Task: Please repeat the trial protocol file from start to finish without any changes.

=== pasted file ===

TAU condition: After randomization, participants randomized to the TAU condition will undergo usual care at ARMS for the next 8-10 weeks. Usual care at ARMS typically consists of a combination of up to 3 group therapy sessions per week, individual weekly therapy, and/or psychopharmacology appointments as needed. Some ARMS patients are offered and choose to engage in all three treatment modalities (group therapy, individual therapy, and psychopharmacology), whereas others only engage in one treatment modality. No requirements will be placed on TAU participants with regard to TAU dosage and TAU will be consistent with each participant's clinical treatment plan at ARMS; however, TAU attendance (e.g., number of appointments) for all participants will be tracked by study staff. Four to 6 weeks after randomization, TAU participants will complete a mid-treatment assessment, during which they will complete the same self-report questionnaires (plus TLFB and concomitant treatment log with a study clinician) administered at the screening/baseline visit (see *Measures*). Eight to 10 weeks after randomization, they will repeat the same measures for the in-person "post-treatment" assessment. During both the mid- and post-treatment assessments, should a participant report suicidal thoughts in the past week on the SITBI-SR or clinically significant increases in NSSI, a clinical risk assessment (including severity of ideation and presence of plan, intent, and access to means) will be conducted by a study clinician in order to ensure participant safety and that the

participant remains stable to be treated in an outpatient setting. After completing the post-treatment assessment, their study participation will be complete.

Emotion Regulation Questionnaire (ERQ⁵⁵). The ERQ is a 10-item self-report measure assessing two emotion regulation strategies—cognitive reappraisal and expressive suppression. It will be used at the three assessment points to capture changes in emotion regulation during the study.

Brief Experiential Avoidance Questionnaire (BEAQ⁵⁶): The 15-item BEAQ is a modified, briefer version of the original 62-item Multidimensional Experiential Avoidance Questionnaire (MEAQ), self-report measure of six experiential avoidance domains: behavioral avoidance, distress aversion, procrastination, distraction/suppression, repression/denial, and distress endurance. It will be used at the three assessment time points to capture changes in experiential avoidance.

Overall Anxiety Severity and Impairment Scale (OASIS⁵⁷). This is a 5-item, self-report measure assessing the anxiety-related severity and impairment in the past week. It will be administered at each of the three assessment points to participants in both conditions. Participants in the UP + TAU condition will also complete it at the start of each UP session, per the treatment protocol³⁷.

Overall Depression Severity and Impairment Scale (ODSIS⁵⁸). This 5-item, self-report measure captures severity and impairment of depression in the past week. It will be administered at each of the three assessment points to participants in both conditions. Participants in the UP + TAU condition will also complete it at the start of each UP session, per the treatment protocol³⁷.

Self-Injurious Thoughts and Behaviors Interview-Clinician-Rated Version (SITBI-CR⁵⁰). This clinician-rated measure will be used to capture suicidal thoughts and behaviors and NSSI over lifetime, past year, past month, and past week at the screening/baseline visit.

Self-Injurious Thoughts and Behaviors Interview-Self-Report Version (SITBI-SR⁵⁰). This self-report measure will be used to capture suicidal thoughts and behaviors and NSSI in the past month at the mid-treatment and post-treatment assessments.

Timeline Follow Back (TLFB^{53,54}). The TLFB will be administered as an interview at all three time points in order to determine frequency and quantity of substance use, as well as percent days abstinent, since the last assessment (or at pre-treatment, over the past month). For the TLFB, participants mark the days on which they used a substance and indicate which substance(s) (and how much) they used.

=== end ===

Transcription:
TAU condition: After randomization, participants randomized to the TAU condition will undergo usual care at ARMS for the next 8-10 weeks. Usual care at ARMS typically consists of a combination of up to 3 group therapy sessions per week, individual weekly therapy, and/or psychopharmacology appointments as needed. Some ARMS patients are offered and choose to engage in all three treatment modalities (group therapy, individual therapy, and psychopharmacology), whereas others only engage in one treatment modality. No requirements will be placed on TAU participants with regard to TAU dosage and TAU will be consistent with each participant's clinical treatment plan at ARMS; however, TAU attendance (e.g., number of appointments) for all participants will be tracked by study staff. Four to 6 weeks after randomization, TAU participants will complete a mid-treatment assessment, during which they will complete the same self-report questionnaires (plus TLFB and concomitant treatment log with a study clinician) administered at the screening/baseline visit (see *Measures*). Eight to 10 weeks after randomization, they will repeat the same measures for the in-person "post-treatment" assessment. During both the mid- and post-treatment assessments, should a participant report suicidal thoughts in the past week on the SITBI-SR or clinically significant increases in NSSI, a clinical risk assessment (including severity of ideation and presence of plan, intent, and access to means) will be conducted by a study clinician in order to ensure participant safety and that the

participant remains stable to be treated in an outpatient setting. After completing the post-treatment assessment, their study participation will be complete.

Emotion Regulation Questionnaire (ERQ⁵⁵). The ERQ is a 10-item self-report measure assessing two emotion regulation strategies—cognitive reappraisal and expressive suppression. It will be used at the three assessment points to capture changes in emotion regulation during the study.

Brief Experiential Avoidance Questionnaire (BEAQ⁵⁶): The 15-item BEAQ is a modified, briefer version of the original 62-item Multidimensional Experiential Avoidance Questionnaire (MEAQ), self-report measure of six experiential avoidance domains: behavioral avoidance, distress aversion, procrastination, distraction/suppression, repression/denial, and distress endurance. It will be used at the three assessment time points to capture changes in experiential avoidance.

Overall Anxiety Severity and Impairment Scale (OASIS⁵⁷). This is a 5-item, self-report measure assessing the anxiety-related severity and impairment in the past week. It will be administered at each of the three assessment points to participants in both conditions. Participants in the UP + TAU condition will also complete it at the start of each UP session, per the treatment protocol³⁷.

Overall Depression Severity and Impairment Scale (ODSIS⁵⁸). This 5-item, self-report measure captures severity and impairment of depression in the past week. It will be administered at each of the three assessment points to participants in both conditions. Participants in the UP + TAU condition will also complete it at the start of each UP session, per the treatment protocol³⁷.

Self-Injurious Thoughts and Behaviors Interview-Clinician-Rated Version (SITBI-CR⁵⁰). This clinician-rated measure will be used to capture suicidal thoughts and behaviors and NSSI over lifetime, past year, past month, and past week at the screening/baseline visit.

Self-Injurious Thoughts and Behaviors Interview-Self-Report Version (SITBI-SR⁵⁰). This self-report measure will be used to capture suicidal thoughts and behaviors and NSSI in the past month at the mid-treatment and post-treatment assessments.

Timeline Follow Back (TLFB^{53,54}). The TLFB will be administered as an interview at all three time points in order to determine frequency and quantity of substance use, as well as percent days abstinent, since the last assessment (or at pre-treatment, over the past month). For the TLFB, participants mark the days on which they used a substance and indicate which substance(s) (and how much) they used.